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Jay has bad odour. Should we tell someone?

How do we approach this situation? Or should we avoid it?
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Jay has bad odour. Should we tell someone?

Jay has bad odour. Should we tell someone?

18 February 2020

A few people have complained that a particular employee has bad body odour. How do we approach this situation? Or should we avoid it?

Our Workplace Advice Line recently received this question from a Workplace Assured subscriber.

Q. Several people have complained to a business unit manager about a colleague's body odour. What is the best way to approach this issue with the employee concerned? Is it appropriate to approach it at all? We are worried any attempts to address the issue may give rise to claims of discrimination or bullying. What should we do?

A. First thing to do is not jump to conclusions or judge – but don't avoid the situation. Whoever handles the problem should first investigate the circumstances to ensure that those complaining have a legitimate reason for doing so. Unfortunately, people can get petty.

But at the same time, when body odour is strong, it can be very distracting and people may avoid working directly or communicating with a person if they feel odour is a problem.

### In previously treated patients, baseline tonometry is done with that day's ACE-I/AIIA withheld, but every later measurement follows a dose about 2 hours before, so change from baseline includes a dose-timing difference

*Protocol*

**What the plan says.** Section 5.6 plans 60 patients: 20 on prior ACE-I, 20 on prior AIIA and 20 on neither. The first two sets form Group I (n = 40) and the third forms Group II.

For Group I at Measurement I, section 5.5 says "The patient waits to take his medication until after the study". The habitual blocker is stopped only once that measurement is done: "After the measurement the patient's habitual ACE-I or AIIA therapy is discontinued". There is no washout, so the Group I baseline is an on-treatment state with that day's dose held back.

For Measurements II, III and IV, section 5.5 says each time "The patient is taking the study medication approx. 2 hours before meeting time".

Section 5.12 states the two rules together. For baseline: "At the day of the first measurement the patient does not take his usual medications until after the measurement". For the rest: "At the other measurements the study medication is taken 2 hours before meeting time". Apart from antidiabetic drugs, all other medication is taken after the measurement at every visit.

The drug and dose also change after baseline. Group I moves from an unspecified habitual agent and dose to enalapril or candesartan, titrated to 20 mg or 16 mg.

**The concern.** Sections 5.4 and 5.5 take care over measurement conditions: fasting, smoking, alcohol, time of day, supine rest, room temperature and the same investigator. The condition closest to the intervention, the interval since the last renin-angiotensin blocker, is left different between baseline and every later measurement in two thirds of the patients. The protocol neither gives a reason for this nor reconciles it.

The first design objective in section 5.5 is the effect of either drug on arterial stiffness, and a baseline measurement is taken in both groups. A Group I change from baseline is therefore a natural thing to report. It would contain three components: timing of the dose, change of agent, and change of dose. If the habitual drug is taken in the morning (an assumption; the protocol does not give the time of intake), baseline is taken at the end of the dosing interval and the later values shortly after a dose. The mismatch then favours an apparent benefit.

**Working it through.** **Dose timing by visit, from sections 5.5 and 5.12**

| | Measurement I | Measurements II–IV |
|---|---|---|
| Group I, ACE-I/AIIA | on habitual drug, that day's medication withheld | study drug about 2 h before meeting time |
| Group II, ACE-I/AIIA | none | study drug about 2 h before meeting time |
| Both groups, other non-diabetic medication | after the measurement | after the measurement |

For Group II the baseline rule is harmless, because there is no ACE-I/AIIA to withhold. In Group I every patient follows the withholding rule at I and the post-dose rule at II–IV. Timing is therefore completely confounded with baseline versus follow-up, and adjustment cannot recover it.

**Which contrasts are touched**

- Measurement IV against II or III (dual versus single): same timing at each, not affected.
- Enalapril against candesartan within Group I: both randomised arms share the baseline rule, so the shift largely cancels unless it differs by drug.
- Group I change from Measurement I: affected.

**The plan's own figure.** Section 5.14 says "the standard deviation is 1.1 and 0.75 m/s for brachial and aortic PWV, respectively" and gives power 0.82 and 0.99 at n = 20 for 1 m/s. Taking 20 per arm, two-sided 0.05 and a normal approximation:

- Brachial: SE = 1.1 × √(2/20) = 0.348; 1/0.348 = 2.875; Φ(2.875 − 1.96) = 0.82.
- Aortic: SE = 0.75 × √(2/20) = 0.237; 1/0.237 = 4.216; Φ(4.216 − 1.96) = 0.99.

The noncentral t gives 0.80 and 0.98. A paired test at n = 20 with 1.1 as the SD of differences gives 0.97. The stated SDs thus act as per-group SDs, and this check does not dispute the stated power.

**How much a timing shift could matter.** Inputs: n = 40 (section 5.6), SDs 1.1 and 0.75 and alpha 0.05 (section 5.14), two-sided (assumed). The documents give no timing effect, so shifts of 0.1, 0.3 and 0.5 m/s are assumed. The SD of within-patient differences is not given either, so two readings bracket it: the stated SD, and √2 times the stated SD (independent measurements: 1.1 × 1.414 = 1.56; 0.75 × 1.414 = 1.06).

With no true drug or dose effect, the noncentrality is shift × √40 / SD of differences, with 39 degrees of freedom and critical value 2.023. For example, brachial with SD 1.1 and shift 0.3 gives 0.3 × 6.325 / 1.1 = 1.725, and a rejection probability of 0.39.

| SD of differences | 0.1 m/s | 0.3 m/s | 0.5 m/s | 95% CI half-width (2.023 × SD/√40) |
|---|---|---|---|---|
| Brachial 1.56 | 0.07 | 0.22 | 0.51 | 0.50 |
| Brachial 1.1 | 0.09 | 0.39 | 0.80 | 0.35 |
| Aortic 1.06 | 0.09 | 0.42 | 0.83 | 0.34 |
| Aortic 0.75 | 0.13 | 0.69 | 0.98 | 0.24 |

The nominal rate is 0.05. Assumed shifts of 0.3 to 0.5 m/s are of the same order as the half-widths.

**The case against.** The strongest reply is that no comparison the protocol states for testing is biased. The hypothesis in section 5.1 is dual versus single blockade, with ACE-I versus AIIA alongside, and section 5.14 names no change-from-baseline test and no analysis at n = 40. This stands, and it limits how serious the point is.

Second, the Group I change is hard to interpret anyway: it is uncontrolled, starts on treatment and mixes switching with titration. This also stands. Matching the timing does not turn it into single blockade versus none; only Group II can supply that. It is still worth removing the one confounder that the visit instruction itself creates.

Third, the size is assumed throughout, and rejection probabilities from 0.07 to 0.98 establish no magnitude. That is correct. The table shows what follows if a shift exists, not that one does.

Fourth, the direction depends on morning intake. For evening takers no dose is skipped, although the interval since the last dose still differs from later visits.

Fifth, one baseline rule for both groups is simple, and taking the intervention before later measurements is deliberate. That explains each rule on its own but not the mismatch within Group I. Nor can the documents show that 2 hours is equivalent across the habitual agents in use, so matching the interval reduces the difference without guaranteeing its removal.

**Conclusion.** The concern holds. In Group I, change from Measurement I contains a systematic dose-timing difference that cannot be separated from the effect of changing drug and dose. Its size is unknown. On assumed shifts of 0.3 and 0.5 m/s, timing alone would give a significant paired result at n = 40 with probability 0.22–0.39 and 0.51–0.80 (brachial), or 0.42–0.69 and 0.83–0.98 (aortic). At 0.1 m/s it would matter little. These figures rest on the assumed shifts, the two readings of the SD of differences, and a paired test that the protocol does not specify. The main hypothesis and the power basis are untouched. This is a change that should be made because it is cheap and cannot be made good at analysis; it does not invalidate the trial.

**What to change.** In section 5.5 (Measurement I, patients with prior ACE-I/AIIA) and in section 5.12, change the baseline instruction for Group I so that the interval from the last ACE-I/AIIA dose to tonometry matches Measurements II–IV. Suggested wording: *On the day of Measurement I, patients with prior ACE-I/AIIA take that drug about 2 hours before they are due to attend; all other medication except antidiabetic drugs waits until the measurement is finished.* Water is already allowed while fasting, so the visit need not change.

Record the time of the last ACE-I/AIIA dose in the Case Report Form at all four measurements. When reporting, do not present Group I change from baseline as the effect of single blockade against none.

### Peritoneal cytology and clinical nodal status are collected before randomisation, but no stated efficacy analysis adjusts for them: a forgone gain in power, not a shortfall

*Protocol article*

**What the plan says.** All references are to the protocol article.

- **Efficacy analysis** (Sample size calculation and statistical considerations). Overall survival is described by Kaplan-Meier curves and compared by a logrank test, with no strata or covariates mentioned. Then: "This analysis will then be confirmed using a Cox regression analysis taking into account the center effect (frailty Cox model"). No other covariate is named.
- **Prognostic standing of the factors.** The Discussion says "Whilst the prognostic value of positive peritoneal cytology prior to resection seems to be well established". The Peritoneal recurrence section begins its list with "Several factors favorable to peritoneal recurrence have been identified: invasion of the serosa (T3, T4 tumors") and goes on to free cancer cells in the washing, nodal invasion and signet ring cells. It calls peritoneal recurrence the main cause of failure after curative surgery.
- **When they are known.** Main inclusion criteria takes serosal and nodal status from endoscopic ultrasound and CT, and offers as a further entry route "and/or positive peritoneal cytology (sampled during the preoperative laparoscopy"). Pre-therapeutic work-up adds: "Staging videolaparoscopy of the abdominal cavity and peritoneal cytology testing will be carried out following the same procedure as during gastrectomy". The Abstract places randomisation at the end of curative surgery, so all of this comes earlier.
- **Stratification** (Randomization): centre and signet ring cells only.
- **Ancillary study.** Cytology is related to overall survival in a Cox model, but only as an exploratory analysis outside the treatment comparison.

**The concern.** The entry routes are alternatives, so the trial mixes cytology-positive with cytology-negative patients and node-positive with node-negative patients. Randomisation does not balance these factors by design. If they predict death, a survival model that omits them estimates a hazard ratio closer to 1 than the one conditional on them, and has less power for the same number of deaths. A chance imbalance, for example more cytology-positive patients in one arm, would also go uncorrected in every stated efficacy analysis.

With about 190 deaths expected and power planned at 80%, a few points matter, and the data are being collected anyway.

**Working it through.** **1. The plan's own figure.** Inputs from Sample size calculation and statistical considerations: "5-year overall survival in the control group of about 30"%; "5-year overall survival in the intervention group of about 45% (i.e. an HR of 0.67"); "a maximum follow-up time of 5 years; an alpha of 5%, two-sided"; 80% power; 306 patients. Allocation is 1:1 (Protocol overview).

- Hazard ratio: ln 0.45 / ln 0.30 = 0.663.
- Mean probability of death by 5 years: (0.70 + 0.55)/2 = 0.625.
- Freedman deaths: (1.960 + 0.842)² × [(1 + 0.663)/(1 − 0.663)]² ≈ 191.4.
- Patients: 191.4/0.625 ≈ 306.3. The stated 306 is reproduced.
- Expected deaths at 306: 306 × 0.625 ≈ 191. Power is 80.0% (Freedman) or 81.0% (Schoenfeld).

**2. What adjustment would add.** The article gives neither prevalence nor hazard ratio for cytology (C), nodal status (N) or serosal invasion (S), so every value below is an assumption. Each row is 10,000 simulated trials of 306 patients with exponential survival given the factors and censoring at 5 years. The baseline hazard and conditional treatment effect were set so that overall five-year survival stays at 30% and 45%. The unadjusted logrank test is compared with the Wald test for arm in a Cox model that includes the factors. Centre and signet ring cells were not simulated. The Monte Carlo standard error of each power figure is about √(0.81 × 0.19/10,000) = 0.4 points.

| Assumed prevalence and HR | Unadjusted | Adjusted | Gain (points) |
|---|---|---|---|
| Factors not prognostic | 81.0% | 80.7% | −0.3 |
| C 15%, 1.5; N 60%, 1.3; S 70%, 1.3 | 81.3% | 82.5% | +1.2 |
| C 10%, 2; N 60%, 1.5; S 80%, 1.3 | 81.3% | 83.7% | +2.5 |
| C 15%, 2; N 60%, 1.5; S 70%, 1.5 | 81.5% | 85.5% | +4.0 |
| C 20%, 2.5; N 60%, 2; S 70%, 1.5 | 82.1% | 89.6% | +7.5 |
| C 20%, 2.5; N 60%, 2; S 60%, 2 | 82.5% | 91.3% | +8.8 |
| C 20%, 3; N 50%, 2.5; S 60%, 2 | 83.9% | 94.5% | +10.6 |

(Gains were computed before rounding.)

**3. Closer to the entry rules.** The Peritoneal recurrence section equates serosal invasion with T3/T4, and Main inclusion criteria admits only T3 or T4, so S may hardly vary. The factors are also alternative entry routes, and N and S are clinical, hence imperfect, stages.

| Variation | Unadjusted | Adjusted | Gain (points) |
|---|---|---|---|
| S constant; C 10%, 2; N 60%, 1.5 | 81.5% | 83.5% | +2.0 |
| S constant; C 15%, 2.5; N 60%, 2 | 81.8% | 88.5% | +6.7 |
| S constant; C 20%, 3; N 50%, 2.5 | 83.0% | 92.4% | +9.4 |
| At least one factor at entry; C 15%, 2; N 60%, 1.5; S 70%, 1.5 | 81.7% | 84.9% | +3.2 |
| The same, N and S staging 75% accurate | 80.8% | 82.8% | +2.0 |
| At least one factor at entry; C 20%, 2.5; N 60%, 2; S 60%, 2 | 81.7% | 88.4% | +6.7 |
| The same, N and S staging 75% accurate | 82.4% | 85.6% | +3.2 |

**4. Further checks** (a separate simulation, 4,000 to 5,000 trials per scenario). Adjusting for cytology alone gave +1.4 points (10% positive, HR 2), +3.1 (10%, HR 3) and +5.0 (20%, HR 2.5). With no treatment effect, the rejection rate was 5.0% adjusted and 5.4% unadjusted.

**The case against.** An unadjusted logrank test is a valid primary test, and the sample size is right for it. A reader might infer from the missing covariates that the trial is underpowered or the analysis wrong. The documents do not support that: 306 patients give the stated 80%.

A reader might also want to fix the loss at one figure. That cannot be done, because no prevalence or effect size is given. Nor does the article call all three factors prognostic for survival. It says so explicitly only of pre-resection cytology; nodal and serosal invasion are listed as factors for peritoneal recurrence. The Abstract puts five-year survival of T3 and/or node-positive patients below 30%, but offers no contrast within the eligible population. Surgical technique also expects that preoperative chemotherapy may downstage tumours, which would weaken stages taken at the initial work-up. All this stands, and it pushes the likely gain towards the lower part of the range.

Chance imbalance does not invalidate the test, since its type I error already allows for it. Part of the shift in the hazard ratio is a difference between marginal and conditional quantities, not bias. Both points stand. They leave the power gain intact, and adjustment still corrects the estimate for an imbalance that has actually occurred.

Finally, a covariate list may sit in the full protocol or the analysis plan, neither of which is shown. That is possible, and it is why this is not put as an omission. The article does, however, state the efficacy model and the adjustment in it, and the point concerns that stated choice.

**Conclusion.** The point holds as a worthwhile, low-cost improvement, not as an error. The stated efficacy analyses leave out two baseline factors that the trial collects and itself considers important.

If the employee is not aware that body odour is the reason people cringe when they enter a room, the employee could wrongly attribute their colleagues or manager's reactions as something else or worse, bullying or harassment. This is why this matter should be addressed as soon as possible.

If the complaint is genuine, an employee with bad hygiene can reflect poorly on a company, particularly if the worker interacts in person with clients, customers or the public. Often, hygiene is covered in a company dress policy.

When approaching the employee in question, it’s important to treat them with dignity as this could be an embarrassing matter. No one wants to talk about body odour and for this reason, the conversation can be tough. But note that you are ‘the messenger’ because it is a sensitive topic.

The person investigating or communicating the message needs to be empathetic and treat with the matter with confidentiality. There may be an underlying medical issue involved so you could indicate that the company would support relevant treatment if that was appropriate.

Or sometimes cultural norms may be the contributing factor. A company policy should recognise that an employee's religious, ethical or moral beliefs or disability may prevent them from complying with the policy as written. In such circumstances, there should be reasonable accommodations for disabilities and religious beliefs.

Work with the employee to come up with solutions. Can the person work from home? Work in a different office or workspace? Does the workplace need better air-conditioning? These are some questions to consider.

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